Fewer than 20% of voters aged 18-29 mustered the will to turn out in the 2014 Congressional elections that increased the GOP’s House majority and handed the Senate to the Republicans.

When you choose not to vote in democratic elections you are saying that, in the words of Clay Shirky, “I defer to the judgment of my fellow citizens.” This is particularly true of young people, who will have to spend the most time dealing with the decisions of policymakers elected by other people. America’s oldest voters turn out in legions. And don’t get me wrong — that’s fantastic. But elections have consequences, and sitting them out means that you are allowing other people to make important long-term decisions for you. You need look no further than Illinois for this lesson, where low voter turnout in 2014 resulted in a narrow loss for Democratic Governor Pat Quinn. Since then, Republican Governor Bruce Rauner and the Democratic legislature have been unable to do something as simple as pass a budget, and higher education as well as a host of other critical services for our citizens have suffered accordingly. Just 40% of Illinoisans turned out for that election.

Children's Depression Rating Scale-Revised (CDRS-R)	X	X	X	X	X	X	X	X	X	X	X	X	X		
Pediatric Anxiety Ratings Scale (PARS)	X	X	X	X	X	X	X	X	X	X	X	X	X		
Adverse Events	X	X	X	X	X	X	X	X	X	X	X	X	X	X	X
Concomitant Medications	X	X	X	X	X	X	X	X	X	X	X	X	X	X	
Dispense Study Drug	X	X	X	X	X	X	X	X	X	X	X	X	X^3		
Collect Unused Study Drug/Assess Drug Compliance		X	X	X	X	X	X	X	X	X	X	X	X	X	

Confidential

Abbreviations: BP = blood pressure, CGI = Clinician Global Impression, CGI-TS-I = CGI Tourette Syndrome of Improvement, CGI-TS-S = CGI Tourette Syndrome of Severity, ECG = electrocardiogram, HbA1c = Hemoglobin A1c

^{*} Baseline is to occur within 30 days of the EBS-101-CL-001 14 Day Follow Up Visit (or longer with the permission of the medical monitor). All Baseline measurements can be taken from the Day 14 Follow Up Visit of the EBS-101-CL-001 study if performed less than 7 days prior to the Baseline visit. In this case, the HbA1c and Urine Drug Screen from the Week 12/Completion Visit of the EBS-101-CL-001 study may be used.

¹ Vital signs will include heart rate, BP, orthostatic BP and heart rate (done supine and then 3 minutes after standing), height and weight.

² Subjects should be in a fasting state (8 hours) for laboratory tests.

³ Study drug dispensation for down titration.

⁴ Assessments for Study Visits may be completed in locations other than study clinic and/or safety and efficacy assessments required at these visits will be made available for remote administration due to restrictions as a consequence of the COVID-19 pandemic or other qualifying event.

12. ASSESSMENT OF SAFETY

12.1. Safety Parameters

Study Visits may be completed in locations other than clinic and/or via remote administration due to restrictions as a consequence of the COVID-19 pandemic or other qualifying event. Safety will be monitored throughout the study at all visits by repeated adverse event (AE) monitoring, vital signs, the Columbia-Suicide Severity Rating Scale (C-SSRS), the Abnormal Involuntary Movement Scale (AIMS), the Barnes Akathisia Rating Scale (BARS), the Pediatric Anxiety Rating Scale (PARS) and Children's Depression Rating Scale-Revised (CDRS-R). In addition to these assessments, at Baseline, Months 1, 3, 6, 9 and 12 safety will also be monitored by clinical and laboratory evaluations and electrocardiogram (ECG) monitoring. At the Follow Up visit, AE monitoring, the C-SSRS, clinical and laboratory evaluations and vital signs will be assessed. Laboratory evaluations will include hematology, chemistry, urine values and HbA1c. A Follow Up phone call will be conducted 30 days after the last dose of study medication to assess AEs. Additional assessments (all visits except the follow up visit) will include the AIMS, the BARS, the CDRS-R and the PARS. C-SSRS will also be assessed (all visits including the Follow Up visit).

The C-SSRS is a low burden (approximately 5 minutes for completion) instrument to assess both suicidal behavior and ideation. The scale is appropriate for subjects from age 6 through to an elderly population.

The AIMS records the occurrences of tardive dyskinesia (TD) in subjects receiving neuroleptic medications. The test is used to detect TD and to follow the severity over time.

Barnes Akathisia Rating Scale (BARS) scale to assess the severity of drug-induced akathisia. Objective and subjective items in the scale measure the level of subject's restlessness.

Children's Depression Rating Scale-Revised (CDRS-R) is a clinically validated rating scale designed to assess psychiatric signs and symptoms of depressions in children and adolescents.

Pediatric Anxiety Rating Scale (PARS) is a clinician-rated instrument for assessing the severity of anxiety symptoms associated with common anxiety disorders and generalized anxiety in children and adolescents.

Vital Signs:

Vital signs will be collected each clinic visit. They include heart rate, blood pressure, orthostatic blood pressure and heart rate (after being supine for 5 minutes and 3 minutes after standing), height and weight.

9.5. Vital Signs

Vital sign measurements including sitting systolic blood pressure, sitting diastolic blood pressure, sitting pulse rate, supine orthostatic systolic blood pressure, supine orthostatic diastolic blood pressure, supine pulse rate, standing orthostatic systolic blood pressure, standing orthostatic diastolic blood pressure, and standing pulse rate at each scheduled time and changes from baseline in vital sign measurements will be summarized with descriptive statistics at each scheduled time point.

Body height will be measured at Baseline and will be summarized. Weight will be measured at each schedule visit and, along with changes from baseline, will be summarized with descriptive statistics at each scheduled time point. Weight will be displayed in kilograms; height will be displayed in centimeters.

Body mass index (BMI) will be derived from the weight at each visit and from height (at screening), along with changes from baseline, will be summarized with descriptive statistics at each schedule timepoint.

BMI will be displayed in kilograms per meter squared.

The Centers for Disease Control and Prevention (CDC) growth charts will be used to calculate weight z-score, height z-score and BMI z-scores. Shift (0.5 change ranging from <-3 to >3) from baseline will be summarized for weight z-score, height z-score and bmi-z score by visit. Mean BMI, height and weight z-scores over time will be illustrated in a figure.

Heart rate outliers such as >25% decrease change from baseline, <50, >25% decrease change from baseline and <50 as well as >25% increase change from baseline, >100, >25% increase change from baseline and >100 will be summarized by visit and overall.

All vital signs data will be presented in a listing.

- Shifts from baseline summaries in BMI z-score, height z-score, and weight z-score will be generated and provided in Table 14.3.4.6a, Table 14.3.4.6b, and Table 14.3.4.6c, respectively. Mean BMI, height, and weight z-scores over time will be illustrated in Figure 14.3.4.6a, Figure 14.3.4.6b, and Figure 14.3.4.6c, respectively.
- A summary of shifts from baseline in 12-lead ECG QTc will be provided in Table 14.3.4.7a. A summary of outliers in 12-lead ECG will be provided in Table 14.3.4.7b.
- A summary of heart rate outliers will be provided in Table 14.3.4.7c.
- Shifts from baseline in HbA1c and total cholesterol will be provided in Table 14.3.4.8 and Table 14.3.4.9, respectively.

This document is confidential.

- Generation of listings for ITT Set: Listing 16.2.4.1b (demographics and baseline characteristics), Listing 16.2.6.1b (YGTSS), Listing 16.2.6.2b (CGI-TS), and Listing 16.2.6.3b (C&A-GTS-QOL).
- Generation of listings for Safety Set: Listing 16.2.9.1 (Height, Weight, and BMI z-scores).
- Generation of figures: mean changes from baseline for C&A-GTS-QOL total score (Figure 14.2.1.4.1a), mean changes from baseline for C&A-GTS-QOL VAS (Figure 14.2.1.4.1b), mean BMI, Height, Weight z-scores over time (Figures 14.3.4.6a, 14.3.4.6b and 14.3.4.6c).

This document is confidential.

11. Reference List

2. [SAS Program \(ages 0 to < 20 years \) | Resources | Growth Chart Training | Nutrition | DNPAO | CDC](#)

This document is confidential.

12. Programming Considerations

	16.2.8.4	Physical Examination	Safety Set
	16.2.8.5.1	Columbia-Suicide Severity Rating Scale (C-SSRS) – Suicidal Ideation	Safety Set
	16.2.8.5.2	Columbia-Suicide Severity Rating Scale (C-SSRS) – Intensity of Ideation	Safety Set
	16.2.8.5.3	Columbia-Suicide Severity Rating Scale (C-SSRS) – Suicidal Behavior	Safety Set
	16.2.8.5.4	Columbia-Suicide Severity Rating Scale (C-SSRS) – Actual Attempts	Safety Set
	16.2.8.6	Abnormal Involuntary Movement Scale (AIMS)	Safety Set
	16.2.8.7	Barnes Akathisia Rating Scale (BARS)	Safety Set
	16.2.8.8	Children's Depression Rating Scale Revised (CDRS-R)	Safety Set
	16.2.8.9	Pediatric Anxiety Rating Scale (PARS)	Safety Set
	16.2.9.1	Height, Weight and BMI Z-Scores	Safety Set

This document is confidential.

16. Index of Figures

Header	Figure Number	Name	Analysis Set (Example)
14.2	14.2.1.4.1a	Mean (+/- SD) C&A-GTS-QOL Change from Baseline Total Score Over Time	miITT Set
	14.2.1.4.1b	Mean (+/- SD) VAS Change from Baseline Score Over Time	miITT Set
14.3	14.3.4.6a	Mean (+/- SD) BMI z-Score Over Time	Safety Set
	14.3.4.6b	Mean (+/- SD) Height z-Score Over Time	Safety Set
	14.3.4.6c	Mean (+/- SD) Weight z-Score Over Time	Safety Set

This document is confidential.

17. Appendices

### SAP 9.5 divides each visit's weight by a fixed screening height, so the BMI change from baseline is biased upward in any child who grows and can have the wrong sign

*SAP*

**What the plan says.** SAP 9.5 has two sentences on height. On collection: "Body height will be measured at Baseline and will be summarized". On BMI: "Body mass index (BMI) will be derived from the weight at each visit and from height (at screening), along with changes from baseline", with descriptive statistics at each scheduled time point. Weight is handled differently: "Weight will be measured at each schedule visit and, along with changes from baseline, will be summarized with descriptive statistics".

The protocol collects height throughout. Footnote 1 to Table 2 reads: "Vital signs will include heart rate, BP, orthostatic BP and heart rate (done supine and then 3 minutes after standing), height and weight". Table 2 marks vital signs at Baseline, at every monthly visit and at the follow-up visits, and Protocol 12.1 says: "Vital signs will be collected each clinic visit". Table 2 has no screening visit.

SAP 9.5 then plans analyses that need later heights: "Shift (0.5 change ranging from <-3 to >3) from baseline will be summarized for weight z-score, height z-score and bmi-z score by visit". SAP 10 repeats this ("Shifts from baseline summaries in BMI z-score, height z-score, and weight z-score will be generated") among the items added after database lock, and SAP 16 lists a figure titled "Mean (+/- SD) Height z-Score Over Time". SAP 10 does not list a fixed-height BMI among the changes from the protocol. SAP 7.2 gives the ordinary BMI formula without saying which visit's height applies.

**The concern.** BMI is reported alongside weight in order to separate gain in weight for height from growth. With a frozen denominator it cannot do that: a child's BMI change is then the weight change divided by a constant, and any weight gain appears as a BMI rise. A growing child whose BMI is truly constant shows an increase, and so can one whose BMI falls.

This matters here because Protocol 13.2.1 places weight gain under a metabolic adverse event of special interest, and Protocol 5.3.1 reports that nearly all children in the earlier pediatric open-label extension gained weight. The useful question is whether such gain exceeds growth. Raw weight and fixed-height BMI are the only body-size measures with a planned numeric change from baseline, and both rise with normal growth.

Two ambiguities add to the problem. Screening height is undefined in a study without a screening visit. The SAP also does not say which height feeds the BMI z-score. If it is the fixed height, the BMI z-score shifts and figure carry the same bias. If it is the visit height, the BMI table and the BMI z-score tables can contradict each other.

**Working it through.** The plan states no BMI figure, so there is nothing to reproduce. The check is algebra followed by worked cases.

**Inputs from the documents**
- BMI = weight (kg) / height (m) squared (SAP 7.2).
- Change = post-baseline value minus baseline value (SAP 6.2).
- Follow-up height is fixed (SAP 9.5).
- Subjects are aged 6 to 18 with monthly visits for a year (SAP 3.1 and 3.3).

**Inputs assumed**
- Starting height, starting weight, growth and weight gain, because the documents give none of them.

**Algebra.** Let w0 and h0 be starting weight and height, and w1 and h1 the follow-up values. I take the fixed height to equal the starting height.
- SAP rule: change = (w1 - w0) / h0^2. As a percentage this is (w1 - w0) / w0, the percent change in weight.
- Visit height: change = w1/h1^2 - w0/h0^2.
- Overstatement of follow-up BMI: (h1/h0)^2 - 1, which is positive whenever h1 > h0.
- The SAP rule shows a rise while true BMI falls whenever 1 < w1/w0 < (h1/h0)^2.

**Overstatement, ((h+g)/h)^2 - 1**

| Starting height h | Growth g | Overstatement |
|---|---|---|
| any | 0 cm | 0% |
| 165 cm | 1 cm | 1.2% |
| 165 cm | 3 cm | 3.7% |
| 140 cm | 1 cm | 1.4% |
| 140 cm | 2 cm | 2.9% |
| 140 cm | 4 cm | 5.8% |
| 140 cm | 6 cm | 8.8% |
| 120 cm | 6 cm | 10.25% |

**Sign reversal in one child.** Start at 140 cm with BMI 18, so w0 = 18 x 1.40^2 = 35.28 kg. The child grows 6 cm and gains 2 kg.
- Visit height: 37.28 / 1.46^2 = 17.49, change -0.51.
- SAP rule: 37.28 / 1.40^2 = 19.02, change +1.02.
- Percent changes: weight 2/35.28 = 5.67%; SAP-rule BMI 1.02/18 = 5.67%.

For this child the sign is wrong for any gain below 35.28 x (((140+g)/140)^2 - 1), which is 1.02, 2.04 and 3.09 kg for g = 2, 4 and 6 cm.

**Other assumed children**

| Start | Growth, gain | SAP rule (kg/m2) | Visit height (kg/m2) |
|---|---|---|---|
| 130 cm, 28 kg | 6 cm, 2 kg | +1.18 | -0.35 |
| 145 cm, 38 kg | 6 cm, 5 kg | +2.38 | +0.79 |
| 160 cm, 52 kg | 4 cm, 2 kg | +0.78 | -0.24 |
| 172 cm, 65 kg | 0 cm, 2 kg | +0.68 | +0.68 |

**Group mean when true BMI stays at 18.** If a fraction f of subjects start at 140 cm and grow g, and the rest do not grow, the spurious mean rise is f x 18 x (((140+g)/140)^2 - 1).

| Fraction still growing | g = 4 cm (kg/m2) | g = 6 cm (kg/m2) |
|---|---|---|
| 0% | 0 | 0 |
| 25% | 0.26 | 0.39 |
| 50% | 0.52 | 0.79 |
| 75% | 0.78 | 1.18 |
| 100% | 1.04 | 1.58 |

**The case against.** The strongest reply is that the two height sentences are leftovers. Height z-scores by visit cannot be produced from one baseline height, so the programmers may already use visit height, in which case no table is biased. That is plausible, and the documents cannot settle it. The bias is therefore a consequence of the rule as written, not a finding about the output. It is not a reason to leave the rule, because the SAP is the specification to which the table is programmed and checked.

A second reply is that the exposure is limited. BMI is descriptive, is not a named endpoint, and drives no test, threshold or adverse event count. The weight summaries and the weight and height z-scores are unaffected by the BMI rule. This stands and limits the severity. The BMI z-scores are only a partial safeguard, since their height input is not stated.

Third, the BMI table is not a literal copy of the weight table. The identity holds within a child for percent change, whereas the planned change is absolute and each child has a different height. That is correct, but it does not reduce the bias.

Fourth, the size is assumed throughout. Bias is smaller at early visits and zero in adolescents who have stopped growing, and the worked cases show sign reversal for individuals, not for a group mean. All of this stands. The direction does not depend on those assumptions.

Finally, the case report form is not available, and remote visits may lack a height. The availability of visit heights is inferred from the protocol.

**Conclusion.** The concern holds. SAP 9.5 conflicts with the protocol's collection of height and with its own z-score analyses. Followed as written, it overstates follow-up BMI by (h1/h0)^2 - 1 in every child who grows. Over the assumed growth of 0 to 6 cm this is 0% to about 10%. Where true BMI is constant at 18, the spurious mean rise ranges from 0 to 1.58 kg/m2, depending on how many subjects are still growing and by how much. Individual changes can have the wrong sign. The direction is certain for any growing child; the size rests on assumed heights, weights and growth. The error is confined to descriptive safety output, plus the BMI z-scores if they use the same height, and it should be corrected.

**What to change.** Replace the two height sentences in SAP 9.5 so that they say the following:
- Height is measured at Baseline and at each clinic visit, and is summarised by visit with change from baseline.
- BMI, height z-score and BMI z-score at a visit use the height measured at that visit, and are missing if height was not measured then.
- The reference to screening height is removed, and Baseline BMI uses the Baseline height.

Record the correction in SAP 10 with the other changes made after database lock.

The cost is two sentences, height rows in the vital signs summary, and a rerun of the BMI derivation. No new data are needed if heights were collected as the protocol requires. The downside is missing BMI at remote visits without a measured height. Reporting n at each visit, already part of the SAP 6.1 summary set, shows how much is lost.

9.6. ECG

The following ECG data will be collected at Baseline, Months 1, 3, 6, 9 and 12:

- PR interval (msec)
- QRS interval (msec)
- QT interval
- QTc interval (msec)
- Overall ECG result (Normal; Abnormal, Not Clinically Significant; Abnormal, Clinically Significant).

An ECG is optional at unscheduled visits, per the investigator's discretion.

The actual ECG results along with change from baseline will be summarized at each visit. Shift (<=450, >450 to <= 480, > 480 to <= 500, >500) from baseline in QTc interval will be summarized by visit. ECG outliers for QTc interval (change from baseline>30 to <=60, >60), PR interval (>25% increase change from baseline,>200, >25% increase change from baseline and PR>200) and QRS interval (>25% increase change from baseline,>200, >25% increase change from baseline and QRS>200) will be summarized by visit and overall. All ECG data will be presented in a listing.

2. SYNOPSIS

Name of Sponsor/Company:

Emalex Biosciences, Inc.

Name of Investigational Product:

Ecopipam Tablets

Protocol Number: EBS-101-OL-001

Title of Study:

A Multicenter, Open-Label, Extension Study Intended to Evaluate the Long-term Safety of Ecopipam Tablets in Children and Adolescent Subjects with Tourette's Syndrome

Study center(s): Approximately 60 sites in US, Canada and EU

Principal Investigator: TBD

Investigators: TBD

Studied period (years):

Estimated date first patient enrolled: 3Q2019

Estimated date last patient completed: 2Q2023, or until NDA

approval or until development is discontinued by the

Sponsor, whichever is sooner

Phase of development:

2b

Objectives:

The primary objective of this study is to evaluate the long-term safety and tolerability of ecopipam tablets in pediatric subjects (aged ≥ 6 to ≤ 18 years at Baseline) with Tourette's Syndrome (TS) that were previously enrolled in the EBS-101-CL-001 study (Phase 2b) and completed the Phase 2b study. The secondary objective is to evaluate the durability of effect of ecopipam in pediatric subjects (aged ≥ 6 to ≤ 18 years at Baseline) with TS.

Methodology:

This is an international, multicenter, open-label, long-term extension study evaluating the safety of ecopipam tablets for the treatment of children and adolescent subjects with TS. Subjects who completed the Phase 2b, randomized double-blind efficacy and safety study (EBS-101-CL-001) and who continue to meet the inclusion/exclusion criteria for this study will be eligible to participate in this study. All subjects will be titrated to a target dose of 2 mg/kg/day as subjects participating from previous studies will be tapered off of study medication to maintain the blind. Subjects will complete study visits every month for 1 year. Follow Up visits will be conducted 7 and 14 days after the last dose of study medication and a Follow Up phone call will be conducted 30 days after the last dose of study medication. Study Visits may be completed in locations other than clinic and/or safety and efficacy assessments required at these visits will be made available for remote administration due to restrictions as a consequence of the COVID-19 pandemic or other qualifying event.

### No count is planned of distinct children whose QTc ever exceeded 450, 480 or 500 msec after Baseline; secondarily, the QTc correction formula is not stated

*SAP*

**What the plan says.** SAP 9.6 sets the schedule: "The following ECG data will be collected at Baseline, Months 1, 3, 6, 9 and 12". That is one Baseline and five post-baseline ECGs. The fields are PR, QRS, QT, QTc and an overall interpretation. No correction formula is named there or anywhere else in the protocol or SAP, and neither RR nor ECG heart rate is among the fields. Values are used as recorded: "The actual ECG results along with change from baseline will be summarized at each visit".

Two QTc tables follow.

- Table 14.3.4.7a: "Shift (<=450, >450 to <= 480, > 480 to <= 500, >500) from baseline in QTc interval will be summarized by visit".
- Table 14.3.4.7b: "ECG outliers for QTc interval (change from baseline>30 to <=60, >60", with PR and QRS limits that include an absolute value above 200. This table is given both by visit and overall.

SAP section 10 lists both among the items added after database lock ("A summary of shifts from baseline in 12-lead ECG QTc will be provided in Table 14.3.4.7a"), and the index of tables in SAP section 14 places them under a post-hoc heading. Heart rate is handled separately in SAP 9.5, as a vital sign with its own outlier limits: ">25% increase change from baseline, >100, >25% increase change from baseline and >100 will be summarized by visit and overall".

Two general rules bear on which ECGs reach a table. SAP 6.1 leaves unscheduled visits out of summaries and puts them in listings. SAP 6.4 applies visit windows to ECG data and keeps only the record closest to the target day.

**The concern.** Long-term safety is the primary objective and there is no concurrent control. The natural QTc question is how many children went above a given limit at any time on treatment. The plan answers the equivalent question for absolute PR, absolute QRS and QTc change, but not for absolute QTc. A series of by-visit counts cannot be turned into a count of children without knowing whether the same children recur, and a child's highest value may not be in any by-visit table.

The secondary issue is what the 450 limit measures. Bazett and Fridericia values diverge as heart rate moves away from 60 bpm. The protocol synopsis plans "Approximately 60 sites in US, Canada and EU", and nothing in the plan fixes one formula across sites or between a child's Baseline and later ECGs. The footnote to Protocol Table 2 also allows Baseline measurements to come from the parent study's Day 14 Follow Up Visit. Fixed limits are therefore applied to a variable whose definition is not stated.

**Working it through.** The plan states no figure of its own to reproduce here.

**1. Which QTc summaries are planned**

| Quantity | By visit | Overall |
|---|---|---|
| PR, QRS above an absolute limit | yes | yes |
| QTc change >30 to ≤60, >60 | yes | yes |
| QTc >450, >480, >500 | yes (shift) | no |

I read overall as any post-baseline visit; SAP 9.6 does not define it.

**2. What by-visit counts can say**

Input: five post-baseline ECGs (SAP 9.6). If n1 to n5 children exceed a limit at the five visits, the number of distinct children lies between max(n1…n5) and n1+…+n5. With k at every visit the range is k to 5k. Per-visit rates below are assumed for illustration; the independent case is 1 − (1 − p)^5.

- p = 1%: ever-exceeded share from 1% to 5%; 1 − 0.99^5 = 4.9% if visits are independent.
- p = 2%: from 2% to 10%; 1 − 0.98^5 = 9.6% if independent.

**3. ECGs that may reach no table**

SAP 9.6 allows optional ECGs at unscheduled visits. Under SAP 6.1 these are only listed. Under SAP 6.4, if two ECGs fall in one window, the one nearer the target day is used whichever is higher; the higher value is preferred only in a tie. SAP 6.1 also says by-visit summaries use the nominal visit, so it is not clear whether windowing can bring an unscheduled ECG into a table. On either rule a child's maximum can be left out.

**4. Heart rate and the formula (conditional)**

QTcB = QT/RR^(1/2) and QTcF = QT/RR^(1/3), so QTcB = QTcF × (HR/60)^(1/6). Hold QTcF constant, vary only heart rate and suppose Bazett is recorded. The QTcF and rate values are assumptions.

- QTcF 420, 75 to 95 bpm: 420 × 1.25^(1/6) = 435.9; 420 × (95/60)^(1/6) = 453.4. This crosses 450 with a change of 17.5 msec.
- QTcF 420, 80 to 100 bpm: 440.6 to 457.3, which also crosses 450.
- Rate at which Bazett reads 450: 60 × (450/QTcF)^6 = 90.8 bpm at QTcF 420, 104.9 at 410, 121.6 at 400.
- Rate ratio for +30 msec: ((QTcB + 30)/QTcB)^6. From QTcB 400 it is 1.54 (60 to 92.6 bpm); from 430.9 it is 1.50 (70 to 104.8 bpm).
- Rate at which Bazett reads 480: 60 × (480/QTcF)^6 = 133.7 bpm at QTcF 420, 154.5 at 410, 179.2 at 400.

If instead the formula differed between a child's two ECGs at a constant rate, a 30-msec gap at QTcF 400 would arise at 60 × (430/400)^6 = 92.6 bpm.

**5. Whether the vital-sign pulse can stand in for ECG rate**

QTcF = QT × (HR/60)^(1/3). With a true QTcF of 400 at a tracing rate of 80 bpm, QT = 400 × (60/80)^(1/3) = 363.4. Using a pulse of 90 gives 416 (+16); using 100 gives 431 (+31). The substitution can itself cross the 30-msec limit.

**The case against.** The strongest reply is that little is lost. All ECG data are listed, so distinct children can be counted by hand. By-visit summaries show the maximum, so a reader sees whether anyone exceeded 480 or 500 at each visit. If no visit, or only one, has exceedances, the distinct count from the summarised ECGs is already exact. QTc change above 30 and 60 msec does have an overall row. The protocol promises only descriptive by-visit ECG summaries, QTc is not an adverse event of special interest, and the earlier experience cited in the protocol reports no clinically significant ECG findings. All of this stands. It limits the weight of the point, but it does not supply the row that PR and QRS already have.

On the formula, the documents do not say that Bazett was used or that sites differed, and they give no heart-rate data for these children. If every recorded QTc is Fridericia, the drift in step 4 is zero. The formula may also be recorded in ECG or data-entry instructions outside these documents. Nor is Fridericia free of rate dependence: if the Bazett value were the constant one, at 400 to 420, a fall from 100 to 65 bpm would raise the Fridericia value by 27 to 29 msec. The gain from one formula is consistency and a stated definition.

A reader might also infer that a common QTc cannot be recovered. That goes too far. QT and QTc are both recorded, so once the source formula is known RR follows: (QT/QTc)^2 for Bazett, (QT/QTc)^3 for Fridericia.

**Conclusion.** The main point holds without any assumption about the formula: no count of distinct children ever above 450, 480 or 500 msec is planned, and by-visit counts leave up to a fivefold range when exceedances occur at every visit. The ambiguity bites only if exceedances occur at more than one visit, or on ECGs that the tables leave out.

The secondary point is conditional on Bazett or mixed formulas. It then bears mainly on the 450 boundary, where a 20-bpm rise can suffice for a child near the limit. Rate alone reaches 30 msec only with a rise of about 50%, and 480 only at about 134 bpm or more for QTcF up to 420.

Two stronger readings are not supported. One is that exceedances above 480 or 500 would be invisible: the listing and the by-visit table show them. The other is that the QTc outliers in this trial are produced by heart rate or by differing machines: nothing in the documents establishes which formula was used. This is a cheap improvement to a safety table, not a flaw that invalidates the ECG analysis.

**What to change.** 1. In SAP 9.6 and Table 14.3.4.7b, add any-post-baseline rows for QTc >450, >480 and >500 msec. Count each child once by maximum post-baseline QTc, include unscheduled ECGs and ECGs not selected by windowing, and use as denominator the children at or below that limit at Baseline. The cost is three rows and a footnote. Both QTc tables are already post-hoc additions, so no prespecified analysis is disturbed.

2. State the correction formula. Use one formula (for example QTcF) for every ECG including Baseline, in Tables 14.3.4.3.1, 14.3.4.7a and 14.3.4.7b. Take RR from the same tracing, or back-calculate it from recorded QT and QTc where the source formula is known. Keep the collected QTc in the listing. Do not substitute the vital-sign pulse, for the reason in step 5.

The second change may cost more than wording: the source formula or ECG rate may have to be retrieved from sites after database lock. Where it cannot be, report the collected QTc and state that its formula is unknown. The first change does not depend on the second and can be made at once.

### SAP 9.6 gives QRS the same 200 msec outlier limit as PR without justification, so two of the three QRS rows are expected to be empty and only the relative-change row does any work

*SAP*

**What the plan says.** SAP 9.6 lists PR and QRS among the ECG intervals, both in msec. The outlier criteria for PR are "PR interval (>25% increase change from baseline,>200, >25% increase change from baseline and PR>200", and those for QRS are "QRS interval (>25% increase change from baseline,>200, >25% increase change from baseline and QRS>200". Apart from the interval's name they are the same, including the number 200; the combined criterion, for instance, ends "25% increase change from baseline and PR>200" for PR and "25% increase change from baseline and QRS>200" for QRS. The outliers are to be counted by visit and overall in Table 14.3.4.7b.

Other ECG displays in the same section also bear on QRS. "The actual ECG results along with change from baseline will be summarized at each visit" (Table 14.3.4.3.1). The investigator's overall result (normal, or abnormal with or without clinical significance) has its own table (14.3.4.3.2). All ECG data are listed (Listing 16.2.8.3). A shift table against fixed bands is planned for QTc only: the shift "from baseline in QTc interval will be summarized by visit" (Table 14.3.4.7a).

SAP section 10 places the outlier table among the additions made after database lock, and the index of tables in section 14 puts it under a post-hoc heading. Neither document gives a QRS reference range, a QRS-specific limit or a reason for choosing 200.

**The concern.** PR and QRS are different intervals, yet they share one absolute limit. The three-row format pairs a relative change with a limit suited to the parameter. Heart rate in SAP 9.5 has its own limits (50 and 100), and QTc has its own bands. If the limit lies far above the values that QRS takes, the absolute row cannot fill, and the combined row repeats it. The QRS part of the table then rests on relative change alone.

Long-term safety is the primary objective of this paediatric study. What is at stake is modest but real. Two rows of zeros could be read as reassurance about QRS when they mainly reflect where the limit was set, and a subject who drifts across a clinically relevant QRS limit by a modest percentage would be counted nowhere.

Whatever happens next month, you’ll want to be able to say that you did your part. Early voting is already open. Trust me I know — I voted two weeks ago, meaning I can spend Election Day doing work for the candidates I support. And when the returns start rolling in, I’ll have the satisfaction of knowing that I played my part in our sprawling, messy, frustrating and vital democracy. I hope you’ll join me.